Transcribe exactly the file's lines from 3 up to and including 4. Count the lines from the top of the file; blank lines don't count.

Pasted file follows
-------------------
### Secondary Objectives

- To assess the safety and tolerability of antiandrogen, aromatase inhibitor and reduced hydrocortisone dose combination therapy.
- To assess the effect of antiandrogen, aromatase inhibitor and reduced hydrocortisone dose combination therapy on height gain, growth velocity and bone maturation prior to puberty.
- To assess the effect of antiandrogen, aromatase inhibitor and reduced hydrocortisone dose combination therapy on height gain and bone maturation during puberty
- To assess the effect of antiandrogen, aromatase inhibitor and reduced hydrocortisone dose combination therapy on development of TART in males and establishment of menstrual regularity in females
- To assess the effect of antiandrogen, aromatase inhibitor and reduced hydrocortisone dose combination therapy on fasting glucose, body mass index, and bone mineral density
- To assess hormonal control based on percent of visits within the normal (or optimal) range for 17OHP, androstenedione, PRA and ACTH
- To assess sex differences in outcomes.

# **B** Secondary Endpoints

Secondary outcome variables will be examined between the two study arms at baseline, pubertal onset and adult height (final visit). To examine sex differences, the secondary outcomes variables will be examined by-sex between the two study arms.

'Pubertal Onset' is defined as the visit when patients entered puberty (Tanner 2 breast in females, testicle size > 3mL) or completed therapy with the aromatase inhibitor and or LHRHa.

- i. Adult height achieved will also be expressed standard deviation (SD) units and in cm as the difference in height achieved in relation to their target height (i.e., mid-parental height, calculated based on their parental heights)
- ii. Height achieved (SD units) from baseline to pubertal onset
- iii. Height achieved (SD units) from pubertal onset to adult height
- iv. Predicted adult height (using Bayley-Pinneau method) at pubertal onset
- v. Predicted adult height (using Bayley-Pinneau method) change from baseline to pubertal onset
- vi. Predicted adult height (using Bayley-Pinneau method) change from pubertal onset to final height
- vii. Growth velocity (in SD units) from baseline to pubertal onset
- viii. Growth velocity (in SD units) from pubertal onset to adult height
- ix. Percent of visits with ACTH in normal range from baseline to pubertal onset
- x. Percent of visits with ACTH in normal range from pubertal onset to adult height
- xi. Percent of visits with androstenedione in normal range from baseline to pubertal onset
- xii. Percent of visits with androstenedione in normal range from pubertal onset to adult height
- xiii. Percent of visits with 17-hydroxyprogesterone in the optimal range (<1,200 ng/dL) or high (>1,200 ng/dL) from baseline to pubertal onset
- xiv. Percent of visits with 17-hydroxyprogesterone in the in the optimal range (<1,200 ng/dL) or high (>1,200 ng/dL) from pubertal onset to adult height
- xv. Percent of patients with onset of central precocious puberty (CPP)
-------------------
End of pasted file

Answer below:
- To assess the effect of antiandrogen, aromatase inhibitor and reduced hydrocortisone dose combination therapy on height gain, growth velocity and bone maturation prior to puberty.
- To assess the effect of antiandrogen, aromatase inhibitor and reduced hydrocortisone dose combination therapy on height gain and bone maturation during puberty